3. Biographical Notes

The New International Encyclopedia contained a brief entry on Munson:

"Munson, [phonetic spelling omitted], James Eugene (1835 - ). An American inventor, born at Paris, Oneida County, N. Y. He studied for a time at Amherst, then removed to New York City, where he became a court stenographer, a position which he held for more than thirty years. He formated the Munson system of stenography, and automatic typesetting machine, and a mechanism of operating typewriter machines by telegraph, and published a number of books on phonography." ( {NEI 1911}, p. 132)

Munson was also the editor of Munson's Phonographic News and teacher, a journal devoted to shorthand writing.

4. Understanding the Circa-1882 Munson System

Munson's system is also probably more difficult for us to understand today than it was at the time. To someone of 1882, it might seem strange, but they would approach it without preconceptions. In a way, now, we know too much.

4.1. The Chord Keyboard (1881)

In 1881, Munson patented a device that in today's terminology we would call a "chord keyboard." That is, the input to the device consisted of a set of keys (ten of them) which when pressed in any of the possible combinations available to a ten-fingered human would produce a unique output signal. The output signal could be either mechanical (a pushed rod) or electrical.

To accomplish this, he used a mechanism inspired by the Jacquard loom, with "nest ... of movable thrust-pins arranged ... over a considerable area of rectangular form." But while the Jacquard loom used one card at a time as a data storage device (storing a pattern for the yarns of the warp of the fabric), Munson superimposed ten cards (each actuated by one of the ten keys of his machine). "A number of holes are perforated in each [card], and the holes are so distributed so that, hwoever the fingers are depressed, only one perfect hole will be presented quite through the entire set of cards, and only one. No combination of depressions of the fingers can open more than one hole. No combination of complete and perfect depressions of the fingers can be made which will not open one hole." It's really quite clever.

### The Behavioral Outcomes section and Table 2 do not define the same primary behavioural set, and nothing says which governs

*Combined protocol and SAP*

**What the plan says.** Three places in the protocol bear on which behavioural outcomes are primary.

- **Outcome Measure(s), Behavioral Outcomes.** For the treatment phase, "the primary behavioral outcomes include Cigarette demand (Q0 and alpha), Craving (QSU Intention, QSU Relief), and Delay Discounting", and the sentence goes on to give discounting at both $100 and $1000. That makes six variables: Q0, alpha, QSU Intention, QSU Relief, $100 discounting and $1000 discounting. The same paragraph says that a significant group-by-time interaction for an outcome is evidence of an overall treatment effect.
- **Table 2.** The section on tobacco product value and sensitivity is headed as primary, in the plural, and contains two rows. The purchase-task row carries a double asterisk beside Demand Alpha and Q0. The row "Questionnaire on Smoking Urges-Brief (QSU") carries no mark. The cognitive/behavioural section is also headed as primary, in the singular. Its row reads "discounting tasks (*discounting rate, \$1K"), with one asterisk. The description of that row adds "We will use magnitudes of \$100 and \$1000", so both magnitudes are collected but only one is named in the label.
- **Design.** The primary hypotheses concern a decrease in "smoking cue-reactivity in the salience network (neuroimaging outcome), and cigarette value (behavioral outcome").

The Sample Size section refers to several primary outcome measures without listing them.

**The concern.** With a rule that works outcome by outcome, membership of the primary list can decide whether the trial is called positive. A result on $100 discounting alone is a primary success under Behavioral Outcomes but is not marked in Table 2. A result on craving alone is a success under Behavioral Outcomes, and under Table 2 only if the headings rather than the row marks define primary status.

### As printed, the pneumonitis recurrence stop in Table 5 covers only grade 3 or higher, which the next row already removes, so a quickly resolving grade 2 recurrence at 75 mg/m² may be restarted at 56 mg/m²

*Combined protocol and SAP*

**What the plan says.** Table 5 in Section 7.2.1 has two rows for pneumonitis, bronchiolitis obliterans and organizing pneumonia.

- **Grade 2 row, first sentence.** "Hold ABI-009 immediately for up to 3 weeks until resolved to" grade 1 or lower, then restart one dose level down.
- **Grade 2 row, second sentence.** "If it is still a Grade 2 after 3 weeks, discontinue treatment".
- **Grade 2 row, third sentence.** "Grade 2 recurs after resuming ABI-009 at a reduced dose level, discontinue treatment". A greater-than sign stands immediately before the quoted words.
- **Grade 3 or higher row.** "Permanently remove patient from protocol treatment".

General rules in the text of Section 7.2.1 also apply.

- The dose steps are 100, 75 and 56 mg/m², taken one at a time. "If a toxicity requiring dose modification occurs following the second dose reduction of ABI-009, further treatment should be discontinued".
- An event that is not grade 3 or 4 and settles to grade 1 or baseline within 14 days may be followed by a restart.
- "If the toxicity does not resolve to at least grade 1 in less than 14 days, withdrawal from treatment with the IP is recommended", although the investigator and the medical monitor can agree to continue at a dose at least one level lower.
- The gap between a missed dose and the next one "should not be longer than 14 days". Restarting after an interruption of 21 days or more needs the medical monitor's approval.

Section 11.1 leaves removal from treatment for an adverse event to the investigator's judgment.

The design of this keyboard indicates that Munson understood combinatorics. He knew that it would produce (2^10 - 1) combinations (1023 combinations; he excluded the null case). This is interesting because his 1882 patent 320,271 for a tape system demonstrates that he did not understand binary encoding.

The keyboard is also interesting because it employs punched cards, but does not use them as information storage devices. Rather, they are used as decoders.

The patent does not specify a particular use for this keyboard, but indicates very broadly that it "is adapted for use with type-writing machinery or type-setting machinery" and that it "may also be used with mechanism for sending messages by telegraph." He does indicate, though, that in the patent itself he will "descibe it as applied to type-setting machinery. In his 1882 patent 320,271, he references this keyboard patent. It's reasonable to assume, then, that he was working on his typesetting system by 1881.

4.2. The Tape System (1882/1885)

Munson's US patent 320,271 (issued 1885-06-16, but filed in 1882) specifies only a system of using tape for controlling typesetting machinery. It actually specifies not one but two kinds of punched tape, in an attempt to solve the problem of editing which is endemic to all composition systems.

The first punched tape is the one which contains the initial encoding of the text. Like later paper tape systems, it encodes characters by a set of transverse punches (or their absence) in a certain number of possible punch positions. In Munson's preferred tape, there are ten possible punch positions. But this is not 10-bit tape (or even 10-level tape in the pre-Shannon world of the Teletype/Teletypesetter). There is no indication in the patent that Munson understood binary coding. Each character position is punched with exactly three punches. (Munson rejects variable numbers of punches on the basis of the complexity of machinery.) So there are not (2^10 - 1) = 1023 possible character encodings here, but only 120. {10 choose 3}